A century ago, on 6 November 1914, Richard Preece, the headmaster of Hitcham School wrote in the school log:
“19 recruits started off from the school gate to join the 5th Suffolk Regiment at Bury St Edmunds. They went away in three motors. A good many parishioners mustered outside and the children gave them a hearty send off. All but one are old scholars.”
Local historian David Turner reported that a photograph of the 19 volunteers with the school master was taken outside the school , and confirmed that photograph in my possession is a copy of it .
It is a lovely story, but can the claim that this photograph was taken to commemorate the event be corroborated?
First, I located the former school building, named School House and matched the spot.
The 1914 photo closely fits the area indicated by the red frame. The doorway is a distinctive shape and the level of the guttering relative to the door is the same in both photos. Although the building is now rendered, a patch of plaster had come off revealing the brickwork underneath, so the construction materials and architectural details match up. The 1872 date stone suggests the building was standing in 1914.
My photograph was inherited from Raymond Walter Coulson (1922-1997), son of Albert Walter Coulson (1888-1956). From other photographs in Raymond’s collection, I recognise Albert Walter Coulson and his brother Arthur Coulson as the two men standing at the right hand end of the second row. Facial recognition is not entirely reliable, so is not strong enough evidence by itself.
Arthur’s attestation paper, found in the National Archives’ collection of service pension records, gives his date of enlistment as 6 November 1914 . No service or pension records were found for Albert, but these record sets are known to be incomplete. Albert recorded his date of enlistment as 6 November 1914 in his Platoon Roll and Note Book, which was inherited with the photograph. Matching the dates of enlistment to the school log book entry is compelling evidence supporting the claim that the photo was taken on the 6 November 1914.
The recruits were initially assigned to the 2/5 Suffolk Regiment for training and re-assigned to other regiments later. These 19 recruits were only a proportion of Hitcham men who served during World War I.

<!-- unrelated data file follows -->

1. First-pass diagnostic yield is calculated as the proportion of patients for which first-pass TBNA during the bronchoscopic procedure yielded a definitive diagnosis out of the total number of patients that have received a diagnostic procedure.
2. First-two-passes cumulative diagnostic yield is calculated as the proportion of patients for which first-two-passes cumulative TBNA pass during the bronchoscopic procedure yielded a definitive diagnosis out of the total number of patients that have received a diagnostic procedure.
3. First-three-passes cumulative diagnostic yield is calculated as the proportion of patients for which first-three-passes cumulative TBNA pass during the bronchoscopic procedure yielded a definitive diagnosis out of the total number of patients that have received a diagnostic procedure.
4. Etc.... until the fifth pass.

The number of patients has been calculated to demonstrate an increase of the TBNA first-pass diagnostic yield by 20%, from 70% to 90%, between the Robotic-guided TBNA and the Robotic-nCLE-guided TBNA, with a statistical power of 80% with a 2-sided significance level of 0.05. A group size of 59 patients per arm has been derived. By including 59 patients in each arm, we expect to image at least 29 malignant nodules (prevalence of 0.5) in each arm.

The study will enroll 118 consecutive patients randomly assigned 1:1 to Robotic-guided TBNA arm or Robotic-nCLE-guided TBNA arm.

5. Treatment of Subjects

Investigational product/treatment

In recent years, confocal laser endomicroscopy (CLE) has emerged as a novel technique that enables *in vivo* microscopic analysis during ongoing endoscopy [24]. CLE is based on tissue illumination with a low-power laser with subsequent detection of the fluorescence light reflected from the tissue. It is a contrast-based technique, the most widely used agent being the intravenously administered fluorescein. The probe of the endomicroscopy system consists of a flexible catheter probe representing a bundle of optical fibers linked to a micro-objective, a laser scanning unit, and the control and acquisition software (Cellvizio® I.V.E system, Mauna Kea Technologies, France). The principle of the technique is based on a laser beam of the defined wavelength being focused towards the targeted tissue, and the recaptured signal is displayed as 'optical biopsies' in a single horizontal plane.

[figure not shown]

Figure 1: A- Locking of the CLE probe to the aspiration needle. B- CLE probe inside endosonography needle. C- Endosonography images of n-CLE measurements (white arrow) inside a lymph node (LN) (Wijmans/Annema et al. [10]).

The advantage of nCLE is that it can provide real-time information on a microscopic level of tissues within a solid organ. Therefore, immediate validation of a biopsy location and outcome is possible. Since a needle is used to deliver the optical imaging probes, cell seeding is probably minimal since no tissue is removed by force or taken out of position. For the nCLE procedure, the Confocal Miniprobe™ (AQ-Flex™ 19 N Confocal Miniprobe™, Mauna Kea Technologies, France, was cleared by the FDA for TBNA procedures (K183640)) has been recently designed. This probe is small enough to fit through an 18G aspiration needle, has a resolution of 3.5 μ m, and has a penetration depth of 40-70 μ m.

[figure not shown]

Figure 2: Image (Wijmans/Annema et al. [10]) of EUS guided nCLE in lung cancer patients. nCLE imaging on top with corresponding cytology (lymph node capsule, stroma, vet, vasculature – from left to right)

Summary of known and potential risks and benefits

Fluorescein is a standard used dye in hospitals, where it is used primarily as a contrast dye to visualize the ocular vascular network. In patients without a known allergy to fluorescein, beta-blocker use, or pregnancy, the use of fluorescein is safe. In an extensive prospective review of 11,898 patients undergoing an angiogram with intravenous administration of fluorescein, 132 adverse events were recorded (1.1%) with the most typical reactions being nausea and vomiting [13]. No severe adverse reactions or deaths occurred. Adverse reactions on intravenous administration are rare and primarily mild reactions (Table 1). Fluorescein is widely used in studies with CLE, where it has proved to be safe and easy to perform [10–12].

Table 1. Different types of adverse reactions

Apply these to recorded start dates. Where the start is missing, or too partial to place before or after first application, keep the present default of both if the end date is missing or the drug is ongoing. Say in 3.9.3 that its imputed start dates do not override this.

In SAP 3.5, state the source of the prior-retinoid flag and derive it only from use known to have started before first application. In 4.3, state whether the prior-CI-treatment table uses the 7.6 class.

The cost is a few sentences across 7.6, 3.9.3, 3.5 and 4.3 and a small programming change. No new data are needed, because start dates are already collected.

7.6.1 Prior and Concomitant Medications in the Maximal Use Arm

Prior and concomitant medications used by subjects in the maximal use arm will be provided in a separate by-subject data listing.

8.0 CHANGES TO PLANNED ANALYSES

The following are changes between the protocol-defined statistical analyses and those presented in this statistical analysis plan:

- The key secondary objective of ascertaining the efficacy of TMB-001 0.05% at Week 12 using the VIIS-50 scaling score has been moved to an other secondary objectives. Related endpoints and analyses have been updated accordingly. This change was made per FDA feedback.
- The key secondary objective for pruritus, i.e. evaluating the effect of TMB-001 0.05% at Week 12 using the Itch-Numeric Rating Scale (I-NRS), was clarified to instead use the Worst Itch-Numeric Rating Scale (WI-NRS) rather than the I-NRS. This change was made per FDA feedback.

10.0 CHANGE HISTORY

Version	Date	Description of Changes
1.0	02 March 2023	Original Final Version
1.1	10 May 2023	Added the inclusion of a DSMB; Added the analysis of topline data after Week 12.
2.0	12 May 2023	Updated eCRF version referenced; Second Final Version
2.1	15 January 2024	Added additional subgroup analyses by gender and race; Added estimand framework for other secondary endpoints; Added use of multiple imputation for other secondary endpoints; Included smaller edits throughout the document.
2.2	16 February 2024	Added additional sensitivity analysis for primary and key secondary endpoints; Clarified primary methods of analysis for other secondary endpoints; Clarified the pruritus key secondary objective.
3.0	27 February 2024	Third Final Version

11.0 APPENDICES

Do you recognise any of the other recruits? Did your ancestor volunteer on the same date? I would really like to identify all 19, so please do let me know.
 Turner, David. (1999). Hitcham in the Wars. Memories from the twentieth century. Booklet no. 4. Discovering Historical Hitcham. [no publication details, distributed at Hitcham parish church]. p. 1.
 Turner, David. (29 January 2002). Letter to Sue Adams.
 Territorial Force Attestation (Army Form E 501). (6 November 1914). No. 2642, Arthur Coulson, 5th Suffolk; Digital image. British Army WWI Pension Records 1914-1920. C>Co>Cou. image no 13989 of 20031. Ancestry (www.ancestry.co.uk : accessed 6 November 2104); citing The National Archives. (n.d.). Coulam, Ernest – Coult, George. War Office: Soldiers’ Documents from Pension Claims, First World War (Microfilm Copies). The National Archives, Kew. WO 364/815; citing Genealogical Society of Utah. (1990-1995) microfilm no 1735807.
 Coulson, Albert Walter. ca 1917-1918. Platoon Roll and Note Book. [Inherited from son Albert Walter Coulson, Raymond Walter Coulson.] Sue Adams private collection. RWC/4/1.
© Sue Adams 2014
This postcard sized photograph is part of a collection of First World War photographs that were inherited by Raymond Walter Coulson (1922-1997). His father, Albert Walter Coulson (1888-1956), served with the Suffolk and Gloucestershire regiments. The cap badge looks like that of the Suffolk regiment. Although this young soldier bears a resemblance to Albert, this photo has a date stamped on the back, the 6 Feb 1917. This young man looks to be in his late teens or early twenties, so he is clearly too young to be Albert, who by then was a seasoned soldier approaching the age of 30. On close inspection I can make out the photographers embossed details on the bottom right corner:
So, there are some clues, which together with details of his uniform may lead to this soldier’s identification. In the meantime, I’ll remember him as an unidentified soldier.
© Sue Adams 2013